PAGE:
Crescenzi: The "Fluky" Housing Starts Data And What It Means
Housing starts increased 9.1% to a 1.066 million annual rate in June, about 100k more than expected. Permits increased 11.6% to a 1.091 million rate. The Commerce Department said that the increases reflected new construction codes in New York City, which resulted in a surge in starts of multifamily dwelling, with builders apparently looking to build homes before more stringent building codes took effect.
As a result of this anomalous factor, starts in the Northeast increased 120k to a 237k annual rate. Adjusted for the anomaly, starts ran at a pace of about 940k in June, a level that if sustained would increase the stock of new homes by about 750k to 800k (because some starts are restarts--teardowns and such).
The rate of increase in the housing stock is below the current level of household formation, which is running at a pace of about 1.2 million per year (Census Bureau data). The divergence will eventually help reduce the supply of vacant homes. This is obviously a crucial condition for stabilization in both home prices and the financial system.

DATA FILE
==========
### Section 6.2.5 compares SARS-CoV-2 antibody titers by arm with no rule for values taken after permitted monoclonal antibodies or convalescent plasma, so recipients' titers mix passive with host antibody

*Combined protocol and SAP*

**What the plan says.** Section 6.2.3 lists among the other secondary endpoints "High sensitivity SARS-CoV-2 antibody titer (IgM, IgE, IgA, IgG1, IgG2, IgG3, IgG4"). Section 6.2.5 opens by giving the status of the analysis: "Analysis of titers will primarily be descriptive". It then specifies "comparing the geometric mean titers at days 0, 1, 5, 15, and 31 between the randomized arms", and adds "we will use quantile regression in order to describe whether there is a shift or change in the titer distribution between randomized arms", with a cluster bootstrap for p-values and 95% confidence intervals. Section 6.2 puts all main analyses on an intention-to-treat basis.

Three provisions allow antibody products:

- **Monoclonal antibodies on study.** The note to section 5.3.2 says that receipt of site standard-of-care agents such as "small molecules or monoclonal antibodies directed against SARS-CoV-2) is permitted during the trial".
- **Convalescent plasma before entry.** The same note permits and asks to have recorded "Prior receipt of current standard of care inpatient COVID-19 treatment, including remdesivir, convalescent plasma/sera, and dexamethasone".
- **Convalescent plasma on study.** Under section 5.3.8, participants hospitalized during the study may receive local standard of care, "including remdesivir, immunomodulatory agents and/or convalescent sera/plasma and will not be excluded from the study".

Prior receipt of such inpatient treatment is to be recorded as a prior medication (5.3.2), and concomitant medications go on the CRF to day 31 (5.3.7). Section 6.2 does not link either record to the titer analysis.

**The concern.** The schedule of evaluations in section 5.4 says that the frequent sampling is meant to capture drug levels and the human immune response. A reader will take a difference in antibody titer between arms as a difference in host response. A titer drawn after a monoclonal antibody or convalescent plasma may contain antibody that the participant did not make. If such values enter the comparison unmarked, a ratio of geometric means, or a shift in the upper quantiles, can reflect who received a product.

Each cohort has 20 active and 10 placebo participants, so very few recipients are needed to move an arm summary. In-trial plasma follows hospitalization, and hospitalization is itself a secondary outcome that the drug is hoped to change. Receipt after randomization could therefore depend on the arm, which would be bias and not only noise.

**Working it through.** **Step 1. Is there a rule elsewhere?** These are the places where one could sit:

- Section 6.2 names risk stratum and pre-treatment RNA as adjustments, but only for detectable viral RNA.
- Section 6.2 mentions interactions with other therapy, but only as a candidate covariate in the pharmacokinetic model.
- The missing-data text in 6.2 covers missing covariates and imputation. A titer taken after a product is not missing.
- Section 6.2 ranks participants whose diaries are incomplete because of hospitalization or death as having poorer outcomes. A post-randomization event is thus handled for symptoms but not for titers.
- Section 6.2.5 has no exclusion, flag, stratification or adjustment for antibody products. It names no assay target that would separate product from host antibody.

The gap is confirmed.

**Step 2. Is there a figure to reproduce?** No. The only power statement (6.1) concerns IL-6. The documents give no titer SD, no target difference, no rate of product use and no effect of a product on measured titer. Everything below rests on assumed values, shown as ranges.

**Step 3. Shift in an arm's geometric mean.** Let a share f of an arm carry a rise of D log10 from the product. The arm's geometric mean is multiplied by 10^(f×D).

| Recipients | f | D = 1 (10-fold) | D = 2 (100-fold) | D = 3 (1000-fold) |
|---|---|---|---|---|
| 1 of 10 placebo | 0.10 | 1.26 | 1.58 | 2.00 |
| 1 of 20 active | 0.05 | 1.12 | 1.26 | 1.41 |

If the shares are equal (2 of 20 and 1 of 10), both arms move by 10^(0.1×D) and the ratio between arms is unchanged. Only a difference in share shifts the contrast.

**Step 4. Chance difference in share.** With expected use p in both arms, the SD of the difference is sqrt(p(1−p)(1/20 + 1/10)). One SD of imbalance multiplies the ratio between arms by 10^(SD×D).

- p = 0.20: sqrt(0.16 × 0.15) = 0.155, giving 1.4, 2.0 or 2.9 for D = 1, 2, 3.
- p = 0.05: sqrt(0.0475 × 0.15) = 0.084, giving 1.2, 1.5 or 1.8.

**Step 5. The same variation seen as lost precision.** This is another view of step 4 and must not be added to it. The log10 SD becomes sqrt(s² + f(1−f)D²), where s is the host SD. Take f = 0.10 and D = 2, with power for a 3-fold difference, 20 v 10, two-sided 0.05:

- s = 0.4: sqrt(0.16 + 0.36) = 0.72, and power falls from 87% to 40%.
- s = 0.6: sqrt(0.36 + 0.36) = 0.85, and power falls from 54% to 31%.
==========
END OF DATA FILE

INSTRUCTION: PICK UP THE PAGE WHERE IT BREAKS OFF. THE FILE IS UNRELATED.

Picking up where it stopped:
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Tony Crescenzi is the Chief Bond Market Strategist at Miller Tabak + Co., LLC where he advises many of the nation's top institutional investors on issues related to the bond market, the economy and other macro-related issues. Crescenzi makes regular appearances on financial television stations such as CNBC and Bloomberg, and is frequently quoted across the news media. He is also the co-author of the just-revised "The Money Market" and "The Strategic Bond Investor."